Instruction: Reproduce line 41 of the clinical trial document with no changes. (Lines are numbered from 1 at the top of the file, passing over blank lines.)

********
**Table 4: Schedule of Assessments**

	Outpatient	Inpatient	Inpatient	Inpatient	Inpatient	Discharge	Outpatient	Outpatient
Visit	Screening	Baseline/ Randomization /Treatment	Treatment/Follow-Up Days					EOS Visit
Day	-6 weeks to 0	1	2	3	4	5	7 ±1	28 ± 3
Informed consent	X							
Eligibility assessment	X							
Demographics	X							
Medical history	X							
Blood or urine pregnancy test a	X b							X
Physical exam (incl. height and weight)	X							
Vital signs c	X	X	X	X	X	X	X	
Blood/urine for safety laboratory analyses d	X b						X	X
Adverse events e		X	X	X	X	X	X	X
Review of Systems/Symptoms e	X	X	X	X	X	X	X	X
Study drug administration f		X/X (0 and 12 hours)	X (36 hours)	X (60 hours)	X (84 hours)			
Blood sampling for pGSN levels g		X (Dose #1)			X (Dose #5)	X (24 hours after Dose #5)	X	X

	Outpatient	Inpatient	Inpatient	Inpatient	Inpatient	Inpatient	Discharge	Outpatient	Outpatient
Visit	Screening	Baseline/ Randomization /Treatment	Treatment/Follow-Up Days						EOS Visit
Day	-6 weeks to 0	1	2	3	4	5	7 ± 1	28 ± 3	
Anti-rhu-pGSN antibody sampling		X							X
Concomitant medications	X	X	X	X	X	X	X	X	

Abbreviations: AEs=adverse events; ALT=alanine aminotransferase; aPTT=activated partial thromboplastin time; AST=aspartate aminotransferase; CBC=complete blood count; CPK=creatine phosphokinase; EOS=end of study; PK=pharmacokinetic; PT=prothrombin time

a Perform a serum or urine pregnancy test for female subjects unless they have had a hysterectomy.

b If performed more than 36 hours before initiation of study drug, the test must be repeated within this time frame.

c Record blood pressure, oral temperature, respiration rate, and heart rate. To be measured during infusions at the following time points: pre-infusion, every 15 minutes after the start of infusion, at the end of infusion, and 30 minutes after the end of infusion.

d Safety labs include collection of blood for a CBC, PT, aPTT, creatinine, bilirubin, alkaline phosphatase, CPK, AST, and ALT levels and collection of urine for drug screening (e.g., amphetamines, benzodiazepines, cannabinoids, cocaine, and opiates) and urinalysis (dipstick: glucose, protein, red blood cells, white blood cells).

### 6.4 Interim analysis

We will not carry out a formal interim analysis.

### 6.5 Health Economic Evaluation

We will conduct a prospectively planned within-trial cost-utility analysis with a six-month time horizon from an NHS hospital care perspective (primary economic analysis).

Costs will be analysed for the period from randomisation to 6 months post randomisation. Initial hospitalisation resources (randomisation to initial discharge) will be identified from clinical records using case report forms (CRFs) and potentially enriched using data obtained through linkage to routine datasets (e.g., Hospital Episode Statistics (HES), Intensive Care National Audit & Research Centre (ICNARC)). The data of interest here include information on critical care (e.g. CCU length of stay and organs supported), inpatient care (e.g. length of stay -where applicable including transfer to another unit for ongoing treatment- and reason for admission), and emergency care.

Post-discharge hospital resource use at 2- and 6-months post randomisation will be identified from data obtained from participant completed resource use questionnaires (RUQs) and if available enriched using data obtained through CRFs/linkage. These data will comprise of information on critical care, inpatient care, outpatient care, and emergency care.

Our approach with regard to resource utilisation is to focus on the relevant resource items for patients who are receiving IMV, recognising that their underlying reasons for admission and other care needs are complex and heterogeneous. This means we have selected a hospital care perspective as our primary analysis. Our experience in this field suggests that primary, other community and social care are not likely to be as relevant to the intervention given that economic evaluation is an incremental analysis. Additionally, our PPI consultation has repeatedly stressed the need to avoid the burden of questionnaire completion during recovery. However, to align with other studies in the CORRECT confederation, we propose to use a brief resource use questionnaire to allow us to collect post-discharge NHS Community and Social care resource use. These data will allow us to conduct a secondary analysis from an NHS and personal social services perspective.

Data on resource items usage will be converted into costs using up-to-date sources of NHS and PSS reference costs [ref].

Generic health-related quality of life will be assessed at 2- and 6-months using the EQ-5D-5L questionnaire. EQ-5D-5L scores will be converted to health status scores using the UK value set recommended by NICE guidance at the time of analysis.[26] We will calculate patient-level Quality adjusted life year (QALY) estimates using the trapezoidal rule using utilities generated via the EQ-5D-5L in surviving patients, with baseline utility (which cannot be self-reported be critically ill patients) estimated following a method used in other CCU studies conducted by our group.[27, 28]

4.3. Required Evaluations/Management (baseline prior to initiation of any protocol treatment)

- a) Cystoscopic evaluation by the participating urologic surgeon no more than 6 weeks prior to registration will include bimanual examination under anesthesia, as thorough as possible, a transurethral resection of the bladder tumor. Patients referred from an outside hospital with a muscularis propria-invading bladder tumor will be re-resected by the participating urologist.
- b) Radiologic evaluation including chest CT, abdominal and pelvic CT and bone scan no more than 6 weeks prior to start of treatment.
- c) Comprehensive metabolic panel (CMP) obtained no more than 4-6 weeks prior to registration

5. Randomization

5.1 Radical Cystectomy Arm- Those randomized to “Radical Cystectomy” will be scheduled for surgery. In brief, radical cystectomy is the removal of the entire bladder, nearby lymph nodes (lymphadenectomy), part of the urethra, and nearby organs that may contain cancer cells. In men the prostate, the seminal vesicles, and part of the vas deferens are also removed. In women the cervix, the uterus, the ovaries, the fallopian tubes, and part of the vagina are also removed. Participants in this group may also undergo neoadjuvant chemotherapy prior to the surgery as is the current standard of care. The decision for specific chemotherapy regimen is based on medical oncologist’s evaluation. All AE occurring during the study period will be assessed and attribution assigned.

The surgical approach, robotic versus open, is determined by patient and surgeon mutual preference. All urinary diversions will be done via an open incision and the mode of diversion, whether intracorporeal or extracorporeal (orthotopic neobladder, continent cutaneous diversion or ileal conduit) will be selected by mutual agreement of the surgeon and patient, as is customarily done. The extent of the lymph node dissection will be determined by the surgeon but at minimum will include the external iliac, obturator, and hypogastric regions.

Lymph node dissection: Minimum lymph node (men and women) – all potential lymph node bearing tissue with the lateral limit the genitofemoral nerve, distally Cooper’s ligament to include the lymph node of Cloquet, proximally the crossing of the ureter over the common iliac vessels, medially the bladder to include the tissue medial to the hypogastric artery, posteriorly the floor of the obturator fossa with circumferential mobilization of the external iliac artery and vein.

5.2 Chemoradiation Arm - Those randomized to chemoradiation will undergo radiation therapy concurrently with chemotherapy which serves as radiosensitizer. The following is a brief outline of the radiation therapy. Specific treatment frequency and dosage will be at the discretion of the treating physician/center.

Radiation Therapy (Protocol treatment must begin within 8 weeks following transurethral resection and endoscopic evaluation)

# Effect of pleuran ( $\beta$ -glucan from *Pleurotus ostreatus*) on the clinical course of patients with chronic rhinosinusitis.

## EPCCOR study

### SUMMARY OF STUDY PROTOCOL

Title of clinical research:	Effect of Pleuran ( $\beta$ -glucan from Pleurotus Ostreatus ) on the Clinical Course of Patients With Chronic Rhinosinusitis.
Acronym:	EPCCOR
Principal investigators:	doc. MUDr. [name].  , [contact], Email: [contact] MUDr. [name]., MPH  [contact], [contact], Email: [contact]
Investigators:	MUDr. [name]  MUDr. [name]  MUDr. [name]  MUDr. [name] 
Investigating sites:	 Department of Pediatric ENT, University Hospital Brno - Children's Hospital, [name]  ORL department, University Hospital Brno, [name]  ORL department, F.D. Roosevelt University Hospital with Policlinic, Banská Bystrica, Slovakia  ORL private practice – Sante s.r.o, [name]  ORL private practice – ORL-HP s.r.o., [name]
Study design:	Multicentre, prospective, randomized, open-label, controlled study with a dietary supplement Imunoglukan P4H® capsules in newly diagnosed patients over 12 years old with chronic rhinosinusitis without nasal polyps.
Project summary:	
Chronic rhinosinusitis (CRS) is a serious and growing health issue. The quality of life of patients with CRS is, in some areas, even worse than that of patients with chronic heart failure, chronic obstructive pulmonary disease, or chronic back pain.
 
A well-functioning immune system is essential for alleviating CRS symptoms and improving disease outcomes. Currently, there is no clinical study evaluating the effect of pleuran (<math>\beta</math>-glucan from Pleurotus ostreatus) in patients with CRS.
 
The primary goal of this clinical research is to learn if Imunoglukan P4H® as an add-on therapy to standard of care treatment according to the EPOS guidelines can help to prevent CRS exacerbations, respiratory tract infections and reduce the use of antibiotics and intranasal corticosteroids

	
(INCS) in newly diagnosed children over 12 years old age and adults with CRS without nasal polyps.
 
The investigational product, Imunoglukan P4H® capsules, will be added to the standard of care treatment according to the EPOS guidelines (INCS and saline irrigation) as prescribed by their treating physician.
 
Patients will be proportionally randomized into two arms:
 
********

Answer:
5.1 Radical Cystectomy Arm- Those randomized to “Radical Cystectomy” will be scheduled for surgery. In brief, radical cystectomy is the removal of the entire bladder, nearby lymph nodes (lymphadenectomy), part of the urethra, and nearby organs that may contain cancer cells. In men the prostate, the seminal vesicles, and part of the vas deferens are also removed. In women the cervix, the uterus, the ovaries, the fallopian tubes, and part of the vagina are also removed. Participants in this group may also undergo neoadjuvant chemotherapy prior to the surgery as is the current standard of care. The decision for specific chemotherapy regimen is based on medical oncologist’s evaluation. All AE occurring during the study period will be assessed and attribution assigned.